Sticker And Other Shocks
I dragged myself off the plane after a 12-hour sleepless overnight flight from Bangkok. Bleary-eyed, I followed the signs to New Zealand’s Immigration and Customs, steeling myself for the usual interminable check-in process. I turned the final corner into the Immigration hall and was greeted by a smiling woman at the entrance to the queue:
“Hello, what passport are you holding, dear?” she asked.
“U.S.,” I replied.
“Then you’ll want line C. How long are you here for?”
“A couple of weeks,” I replied.
“Well, here’s a free country guide for you and welcome to New Zealand. Have a wonderful stay.”
This was just my first in a series of encounters with New Zealanders that has me believing they must be some of the friendliest people in the world. When I finally reached the Immigration official, he was no less gracious. He actually smiled at me (God forbid the Immigration people in the U.S. should smile at anyone – I think they are trained in the art of frowning and intimidation) and chatted with me about retirement and traveling the world. In the airport terminal I headed for the information desk where a good-natured elderly man pointed me toward the ATM machine by attempting to describe the color of the distant wall – we decided it was mustard – and told me how to find the shuttle bus line. Even the shuttle bus driver was lovely.
Auckland, New Zealand looks so much like Seattle that I am having a hard time remembering I am in a foreign country. It is a city of hills. Everything is up and down. And even though it is winter here, everything is luscious green – it must be spectacular in the summer. I am staying in Parnell, Auckland’s oldest suburb, which is located only 1.5 kilometers from the city center and waterfront. After checking in at my guest house I headed out to explore. My first shock was the temperature – it is COLD! I layered my sweatshirt over a long sleeve shirt, rolled down my pants, and changed my sandals for tennies and socks. Still I shivered. It was probably in the 60’s but after being in the sweltering heat and humidity of SE Asia for the past two months, New Zealand feels like the Arctic Circle. Fortunately walking up and down these hills soon had me warm.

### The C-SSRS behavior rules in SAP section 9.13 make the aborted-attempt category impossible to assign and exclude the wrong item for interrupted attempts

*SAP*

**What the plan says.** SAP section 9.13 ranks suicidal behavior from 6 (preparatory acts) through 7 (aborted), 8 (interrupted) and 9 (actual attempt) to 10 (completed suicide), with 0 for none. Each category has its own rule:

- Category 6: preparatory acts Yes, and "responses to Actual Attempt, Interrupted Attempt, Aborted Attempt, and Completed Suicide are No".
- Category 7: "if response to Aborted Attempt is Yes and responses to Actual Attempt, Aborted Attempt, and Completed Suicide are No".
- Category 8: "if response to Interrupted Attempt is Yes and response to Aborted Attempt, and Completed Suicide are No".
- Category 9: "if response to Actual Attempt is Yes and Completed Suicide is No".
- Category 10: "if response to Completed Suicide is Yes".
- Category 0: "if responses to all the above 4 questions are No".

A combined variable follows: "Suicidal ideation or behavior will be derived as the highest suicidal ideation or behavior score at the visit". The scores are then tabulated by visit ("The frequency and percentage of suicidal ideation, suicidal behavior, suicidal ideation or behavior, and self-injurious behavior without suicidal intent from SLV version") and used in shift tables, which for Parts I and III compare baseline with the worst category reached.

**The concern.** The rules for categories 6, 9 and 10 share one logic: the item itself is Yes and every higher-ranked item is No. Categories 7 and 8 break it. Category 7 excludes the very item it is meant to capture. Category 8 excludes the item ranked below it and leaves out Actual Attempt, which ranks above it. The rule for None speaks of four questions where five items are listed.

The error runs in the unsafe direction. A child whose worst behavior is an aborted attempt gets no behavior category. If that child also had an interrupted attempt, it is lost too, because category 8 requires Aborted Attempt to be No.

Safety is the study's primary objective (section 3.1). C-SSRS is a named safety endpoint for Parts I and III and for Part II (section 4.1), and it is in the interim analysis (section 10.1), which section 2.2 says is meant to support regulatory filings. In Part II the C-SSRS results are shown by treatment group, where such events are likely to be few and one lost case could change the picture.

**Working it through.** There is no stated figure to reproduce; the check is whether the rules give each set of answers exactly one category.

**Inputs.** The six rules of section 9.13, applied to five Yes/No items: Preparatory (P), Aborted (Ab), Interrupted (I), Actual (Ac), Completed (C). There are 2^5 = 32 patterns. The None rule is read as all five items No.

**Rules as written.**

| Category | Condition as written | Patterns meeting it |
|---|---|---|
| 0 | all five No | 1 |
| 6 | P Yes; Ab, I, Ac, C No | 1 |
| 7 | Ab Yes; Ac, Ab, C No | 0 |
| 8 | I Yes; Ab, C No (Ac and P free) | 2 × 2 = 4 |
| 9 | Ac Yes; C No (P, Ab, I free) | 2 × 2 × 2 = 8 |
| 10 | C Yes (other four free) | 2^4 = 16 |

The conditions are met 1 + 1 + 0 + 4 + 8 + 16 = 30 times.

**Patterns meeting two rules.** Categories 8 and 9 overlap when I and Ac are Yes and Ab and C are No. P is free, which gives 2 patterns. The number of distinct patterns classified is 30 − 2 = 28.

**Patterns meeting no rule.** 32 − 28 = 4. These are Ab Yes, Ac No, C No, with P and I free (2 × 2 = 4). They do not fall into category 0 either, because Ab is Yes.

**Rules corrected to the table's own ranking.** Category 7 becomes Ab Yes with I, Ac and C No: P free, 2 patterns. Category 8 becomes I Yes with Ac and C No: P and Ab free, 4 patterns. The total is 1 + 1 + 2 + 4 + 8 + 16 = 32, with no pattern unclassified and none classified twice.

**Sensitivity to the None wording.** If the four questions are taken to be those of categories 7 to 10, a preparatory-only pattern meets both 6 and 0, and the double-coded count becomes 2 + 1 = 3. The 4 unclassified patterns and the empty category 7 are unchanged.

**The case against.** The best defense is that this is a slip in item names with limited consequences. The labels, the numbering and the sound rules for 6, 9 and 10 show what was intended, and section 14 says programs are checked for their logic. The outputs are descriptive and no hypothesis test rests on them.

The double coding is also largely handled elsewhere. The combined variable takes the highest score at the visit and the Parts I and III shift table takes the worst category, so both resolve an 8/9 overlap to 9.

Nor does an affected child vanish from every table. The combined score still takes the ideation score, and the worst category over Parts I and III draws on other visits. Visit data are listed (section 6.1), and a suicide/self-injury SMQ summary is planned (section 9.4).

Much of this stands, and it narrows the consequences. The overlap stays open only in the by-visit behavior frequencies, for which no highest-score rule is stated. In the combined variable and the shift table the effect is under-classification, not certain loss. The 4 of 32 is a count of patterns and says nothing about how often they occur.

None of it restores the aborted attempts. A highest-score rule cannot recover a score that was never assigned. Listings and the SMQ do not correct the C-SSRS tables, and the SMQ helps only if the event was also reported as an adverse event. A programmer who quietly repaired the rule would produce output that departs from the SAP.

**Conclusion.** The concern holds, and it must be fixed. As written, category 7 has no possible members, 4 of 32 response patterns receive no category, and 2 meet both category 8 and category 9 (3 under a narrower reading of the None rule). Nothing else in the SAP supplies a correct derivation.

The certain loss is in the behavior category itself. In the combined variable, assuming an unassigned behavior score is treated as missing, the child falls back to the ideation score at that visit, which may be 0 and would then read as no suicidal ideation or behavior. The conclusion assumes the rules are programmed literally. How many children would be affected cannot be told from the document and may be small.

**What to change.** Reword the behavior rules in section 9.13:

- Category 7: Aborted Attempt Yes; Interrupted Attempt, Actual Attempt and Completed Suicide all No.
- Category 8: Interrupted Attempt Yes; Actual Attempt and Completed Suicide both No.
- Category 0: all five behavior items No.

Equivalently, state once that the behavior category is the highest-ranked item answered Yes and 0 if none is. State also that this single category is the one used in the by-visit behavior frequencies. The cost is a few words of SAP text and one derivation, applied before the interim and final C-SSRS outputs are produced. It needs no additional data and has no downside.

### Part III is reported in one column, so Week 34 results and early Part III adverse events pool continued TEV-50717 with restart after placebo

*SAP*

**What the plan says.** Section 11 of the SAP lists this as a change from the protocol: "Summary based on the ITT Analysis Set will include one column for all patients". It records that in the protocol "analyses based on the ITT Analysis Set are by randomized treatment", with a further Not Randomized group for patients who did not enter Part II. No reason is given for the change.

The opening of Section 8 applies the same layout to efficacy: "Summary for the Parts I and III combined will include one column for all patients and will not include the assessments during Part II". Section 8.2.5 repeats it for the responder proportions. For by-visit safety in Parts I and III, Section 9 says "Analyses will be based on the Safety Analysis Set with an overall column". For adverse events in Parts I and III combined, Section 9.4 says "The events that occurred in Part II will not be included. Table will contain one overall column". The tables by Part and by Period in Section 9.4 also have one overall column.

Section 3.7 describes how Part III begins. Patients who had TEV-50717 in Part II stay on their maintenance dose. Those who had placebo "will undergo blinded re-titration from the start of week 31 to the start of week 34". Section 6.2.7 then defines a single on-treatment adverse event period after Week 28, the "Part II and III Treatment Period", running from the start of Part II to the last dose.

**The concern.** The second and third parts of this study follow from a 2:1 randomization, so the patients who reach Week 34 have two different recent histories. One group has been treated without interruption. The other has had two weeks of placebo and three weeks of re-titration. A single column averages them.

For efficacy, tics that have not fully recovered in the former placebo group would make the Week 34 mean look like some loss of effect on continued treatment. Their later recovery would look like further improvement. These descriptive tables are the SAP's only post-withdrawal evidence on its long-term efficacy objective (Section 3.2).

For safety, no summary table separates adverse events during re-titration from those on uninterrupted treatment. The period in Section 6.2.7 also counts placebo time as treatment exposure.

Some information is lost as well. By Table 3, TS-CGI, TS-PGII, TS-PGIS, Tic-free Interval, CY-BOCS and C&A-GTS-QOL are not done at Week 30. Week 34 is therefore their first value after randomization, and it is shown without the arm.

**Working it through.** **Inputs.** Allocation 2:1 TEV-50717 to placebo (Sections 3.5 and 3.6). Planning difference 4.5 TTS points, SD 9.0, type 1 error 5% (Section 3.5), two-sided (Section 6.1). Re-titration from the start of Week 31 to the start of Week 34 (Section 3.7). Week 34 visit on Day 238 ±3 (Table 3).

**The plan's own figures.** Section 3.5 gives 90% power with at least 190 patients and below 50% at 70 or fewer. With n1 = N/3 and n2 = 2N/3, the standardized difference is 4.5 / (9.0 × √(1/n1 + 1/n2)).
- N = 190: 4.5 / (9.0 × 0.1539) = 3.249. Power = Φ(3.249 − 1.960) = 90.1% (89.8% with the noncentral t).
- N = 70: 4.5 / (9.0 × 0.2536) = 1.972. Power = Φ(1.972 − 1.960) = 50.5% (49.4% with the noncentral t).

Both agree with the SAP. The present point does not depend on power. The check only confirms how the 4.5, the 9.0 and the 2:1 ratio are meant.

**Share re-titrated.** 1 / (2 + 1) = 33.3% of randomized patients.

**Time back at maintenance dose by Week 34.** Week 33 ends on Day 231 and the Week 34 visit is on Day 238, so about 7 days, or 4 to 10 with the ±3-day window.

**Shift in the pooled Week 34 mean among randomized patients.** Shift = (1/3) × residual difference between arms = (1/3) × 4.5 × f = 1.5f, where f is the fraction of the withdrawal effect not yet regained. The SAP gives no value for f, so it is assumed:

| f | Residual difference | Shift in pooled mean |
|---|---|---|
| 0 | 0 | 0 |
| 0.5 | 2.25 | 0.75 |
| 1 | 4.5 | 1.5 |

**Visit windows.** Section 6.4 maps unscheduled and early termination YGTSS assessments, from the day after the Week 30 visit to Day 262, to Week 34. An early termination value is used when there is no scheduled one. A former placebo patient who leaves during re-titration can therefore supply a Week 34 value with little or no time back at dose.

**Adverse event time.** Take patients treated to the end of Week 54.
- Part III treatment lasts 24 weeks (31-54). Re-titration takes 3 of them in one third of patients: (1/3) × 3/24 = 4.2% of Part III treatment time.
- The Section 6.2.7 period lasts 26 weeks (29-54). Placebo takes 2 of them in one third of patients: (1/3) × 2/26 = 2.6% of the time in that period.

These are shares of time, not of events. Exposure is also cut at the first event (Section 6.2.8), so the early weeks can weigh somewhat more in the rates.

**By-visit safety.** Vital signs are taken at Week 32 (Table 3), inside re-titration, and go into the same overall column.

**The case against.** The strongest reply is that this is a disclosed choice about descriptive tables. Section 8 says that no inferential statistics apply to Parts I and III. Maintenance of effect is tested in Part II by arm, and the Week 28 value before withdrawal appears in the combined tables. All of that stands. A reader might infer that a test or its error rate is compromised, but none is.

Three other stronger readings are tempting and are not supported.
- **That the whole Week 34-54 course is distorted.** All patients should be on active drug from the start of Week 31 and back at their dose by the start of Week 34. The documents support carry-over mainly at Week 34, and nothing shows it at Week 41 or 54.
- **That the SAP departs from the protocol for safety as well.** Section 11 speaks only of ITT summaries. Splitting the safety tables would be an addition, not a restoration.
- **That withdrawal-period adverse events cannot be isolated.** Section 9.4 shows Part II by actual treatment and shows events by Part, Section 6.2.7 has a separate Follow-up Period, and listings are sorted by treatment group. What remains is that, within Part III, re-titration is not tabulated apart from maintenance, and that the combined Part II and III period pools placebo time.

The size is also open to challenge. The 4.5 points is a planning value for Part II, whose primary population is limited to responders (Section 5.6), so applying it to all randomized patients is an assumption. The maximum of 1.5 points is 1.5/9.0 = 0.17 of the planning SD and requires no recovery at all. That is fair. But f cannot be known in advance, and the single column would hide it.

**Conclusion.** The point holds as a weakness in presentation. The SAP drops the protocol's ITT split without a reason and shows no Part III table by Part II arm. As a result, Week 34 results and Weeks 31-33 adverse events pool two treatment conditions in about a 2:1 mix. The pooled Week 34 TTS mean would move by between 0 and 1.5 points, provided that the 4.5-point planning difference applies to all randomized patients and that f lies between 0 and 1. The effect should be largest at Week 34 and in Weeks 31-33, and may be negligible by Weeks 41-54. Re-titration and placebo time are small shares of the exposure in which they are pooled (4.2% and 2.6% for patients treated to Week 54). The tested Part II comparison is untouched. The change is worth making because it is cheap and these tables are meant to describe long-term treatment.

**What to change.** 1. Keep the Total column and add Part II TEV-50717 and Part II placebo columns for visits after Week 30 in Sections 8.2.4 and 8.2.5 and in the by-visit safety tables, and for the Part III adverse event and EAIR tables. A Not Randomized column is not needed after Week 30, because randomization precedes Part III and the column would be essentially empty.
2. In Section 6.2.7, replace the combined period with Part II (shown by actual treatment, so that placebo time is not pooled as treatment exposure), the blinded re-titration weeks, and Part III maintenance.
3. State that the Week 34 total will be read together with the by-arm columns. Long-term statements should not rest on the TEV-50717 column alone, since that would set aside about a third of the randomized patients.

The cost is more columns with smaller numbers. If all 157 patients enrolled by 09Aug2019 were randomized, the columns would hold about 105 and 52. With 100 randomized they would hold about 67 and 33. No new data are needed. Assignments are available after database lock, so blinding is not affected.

At the bottom of the hill I turned right into Newmarket Park and took the winding path across verdant lawns and over a pond whose mirrored surface was broken by the wakes of a couple of dozen ducks who headed toward me in hopes of being fed. The path went up steeply, alternating between dense forests and planted gardens, until I reached the top and exited the park. I turned left and headed back down the hill on a narrow lane that wound through neighborhoods of townhouses, condos, and apartments. My map soon ceased to be of any help, as none of the smaller roads were shown. I was standing in front of a townhome, scrutinizing the map, when I again was treated to New Zealand hospitality. The woman who owned the townhouse had just arrived home and pulled her car into the garage. When I asked her for directions, Marie not only helped me with directions, she invited me into her home and Xeroxed a copy of a better map for me. Now really, would that happen in the States?
I followed Marie’s directions, taking narrow paths between hedgerows and ramps over railroad tracks, eventually reaching the commercial area of Newmarket. I strolled down Broadway Street with its department stores, restaurants, and theaters. Where Broadway merged with Parnell I detoured left and headed into Auckland Domain, the city’s oldest park and one of its largest. The park has been developed around the cone of an extinct volcano. Standing atop the Domain’s highest point is the Auckland War Memorial Museum, which looks out over a downtown skyline that is dominated by the Sky Tower. Again I was reminded of Seattle with its Space Needle, although Auckland’s Sky Tower is a casino in addition to an observation tower – not to mention the fact that they bungee jump off the darn thing. I hung around the Domain long enough to capture these photos of the downtown skyline in the glow of the setting sun.
By this time I was starving, so I started to look for a restaurant. There was nothing much available in the way of vegetarian fare, so I opted for a Thai/Malaysian restaurant where, to my delight, the menu listed Gado Gado, a dish I loved in Bali. But now came my second shock – sticker shock. Dinner was $18 in New Zealand dollars, or about $13 US. I’ve been paying $3 and $4 US for my meals in SE Asia for the past two months. Heck, for the price of that meal I could get a two-hour massage in Thailand. Thankfully, the food was excellent, which made the price a bit less painful.
Sticker shock and temperature shock aside, so far New Zealand is a lovely place.